TUESDAY, May 21, 2019 (HealthDay News) -- Cannabidiol (CBD) has been receiving a lot of attention lately as a potential treatment for everything from epilepsy to anxiety. Now, researchers report it might also help curb the cravings that come with opioid addiction.
Like marijuana, CBD comes from the cannabis plant. Unlike pot, it does not produce a high.
The study included 42 men and women with a history of heroin abuse who were not current users. Heroin is an illegal opioid. Other opioids include powerful prescription painkillers such as oxycodone (OxyContin).
For the study, participants received either an oral CBD solution or an inactive placebo and then were shown videos that contained neutral and drug-related cues. Neutral cues included relaxing scenarios such as scenes of nature, while drug-related cues included scenes of IV drug use and heroin-related items such as syringes, rubber ties and packets of powder.
The researchers found that, compared to a placebo, CBD reduced drug cue-induced craving and anxiety in the participants.
"Our findings indicate that CBD holds significant promise for treating individuals with heroin use disorder," said first author Yasmin Hurd. She is director of the Addiction Institute at Mount Sinai in New York City.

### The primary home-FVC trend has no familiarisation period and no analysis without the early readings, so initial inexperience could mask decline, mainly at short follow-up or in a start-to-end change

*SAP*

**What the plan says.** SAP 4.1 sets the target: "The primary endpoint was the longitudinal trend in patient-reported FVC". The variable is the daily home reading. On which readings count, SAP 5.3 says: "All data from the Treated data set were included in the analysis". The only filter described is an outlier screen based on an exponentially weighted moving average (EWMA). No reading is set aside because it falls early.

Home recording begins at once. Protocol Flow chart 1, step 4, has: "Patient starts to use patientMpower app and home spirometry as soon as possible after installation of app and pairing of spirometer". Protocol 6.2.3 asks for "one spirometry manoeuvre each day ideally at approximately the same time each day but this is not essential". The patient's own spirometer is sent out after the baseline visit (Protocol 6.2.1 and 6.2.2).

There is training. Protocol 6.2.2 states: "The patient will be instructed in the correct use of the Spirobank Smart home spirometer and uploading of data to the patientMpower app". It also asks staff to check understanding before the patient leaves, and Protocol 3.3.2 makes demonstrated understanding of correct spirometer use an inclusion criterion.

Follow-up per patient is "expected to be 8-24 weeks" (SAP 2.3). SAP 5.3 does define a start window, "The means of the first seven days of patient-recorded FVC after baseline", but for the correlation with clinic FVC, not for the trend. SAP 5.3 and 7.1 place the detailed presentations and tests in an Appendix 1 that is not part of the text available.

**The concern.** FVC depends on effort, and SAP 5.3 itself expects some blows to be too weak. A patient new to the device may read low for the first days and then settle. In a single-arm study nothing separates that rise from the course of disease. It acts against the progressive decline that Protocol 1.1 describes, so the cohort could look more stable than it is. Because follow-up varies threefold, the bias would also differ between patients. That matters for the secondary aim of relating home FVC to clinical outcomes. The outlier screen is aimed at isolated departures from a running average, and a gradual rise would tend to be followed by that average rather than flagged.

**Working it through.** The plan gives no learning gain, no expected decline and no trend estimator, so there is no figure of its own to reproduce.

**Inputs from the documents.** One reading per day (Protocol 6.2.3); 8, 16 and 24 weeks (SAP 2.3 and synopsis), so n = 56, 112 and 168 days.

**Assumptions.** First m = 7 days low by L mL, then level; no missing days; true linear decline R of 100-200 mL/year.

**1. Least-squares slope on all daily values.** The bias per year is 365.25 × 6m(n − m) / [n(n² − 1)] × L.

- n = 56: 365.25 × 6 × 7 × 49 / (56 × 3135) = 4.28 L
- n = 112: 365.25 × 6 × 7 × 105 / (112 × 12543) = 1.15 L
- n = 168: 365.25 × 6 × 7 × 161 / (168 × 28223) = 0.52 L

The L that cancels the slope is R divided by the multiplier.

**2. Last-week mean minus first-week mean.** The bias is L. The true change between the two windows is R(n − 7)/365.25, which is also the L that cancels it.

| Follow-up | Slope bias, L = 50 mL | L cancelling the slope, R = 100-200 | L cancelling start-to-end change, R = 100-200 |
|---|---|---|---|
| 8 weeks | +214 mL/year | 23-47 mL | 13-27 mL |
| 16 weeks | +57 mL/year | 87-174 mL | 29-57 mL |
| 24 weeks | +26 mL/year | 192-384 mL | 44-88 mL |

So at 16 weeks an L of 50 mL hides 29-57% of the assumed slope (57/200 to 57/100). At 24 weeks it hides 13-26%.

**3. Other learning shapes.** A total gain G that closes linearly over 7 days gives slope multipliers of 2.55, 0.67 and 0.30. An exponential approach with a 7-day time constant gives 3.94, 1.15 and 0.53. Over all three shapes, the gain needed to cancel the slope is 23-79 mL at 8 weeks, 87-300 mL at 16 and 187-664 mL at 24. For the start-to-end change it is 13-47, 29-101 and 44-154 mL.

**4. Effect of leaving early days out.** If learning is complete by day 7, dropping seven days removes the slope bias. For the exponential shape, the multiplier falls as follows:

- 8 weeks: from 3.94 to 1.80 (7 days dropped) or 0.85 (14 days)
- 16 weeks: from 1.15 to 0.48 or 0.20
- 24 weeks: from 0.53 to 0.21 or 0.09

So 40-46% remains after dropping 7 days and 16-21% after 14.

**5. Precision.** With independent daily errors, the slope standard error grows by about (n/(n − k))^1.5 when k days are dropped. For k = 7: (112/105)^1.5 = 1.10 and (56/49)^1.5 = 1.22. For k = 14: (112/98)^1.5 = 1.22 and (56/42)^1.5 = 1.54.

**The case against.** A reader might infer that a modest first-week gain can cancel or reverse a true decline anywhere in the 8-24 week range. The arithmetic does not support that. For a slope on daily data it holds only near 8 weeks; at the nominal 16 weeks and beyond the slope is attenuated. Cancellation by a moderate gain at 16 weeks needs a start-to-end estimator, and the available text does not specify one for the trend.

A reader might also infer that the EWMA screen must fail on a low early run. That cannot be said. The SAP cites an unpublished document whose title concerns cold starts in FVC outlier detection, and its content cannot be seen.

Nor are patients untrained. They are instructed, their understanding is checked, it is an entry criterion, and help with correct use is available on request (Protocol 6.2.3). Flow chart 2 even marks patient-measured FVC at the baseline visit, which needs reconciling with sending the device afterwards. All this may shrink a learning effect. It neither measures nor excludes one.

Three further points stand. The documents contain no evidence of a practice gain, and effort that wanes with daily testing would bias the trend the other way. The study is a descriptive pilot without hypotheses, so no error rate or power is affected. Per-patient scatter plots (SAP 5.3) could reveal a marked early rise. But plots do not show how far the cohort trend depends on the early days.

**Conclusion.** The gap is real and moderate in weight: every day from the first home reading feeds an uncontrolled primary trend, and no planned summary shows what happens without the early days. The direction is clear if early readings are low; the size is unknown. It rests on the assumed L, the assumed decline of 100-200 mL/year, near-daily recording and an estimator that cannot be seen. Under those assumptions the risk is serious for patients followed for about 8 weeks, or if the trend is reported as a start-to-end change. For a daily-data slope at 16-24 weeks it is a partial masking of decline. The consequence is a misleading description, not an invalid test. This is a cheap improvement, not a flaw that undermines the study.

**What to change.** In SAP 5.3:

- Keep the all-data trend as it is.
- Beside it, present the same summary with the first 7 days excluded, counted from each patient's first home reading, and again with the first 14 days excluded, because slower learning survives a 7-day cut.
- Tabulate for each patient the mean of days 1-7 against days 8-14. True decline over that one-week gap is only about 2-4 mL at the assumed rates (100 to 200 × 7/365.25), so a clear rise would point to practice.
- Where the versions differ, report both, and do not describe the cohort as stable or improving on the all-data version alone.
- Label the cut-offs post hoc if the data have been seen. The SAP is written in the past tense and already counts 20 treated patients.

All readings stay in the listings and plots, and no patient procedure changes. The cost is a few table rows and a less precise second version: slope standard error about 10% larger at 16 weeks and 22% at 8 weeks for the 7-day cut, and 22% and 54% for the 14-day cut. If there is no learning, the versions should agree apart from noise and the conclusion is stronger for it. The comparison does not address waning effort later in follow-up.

"A successful non-opioid medication would add significantly to the existing addiction medication toolbox to help reduce the growing death toll, enormous health care costs, and treatment limitations imposed by stringent government regulations amid this persistent opioid epidemic," she said in a Mount Sinai news release.
The United States is struggling with an opioid epidemic that's claimed more than 300,000 lives since it began. Two current opioid addiction treatments are methadone and buprenorphine, which work on the same opioid receptors as heroin and other opioids.
But because these treatments carry a stigma, have their own addiction risk and are tightly regulated, millions of Americans with opioid addiction won't use them, the study authors explained.
That's why there's an urgent need to find other treatments, the researchers noted.
The report was published May 21 in the American Journal of Psychiatry.
Hurd's team is now working on two follow-up studies: one to examine how CBD affects the brain; and another to pursue development of CBD-based treatments for opioid addiction.
SOURCE: Icahn School of Medicine at Mount Sinai, news release, May 21, 2019
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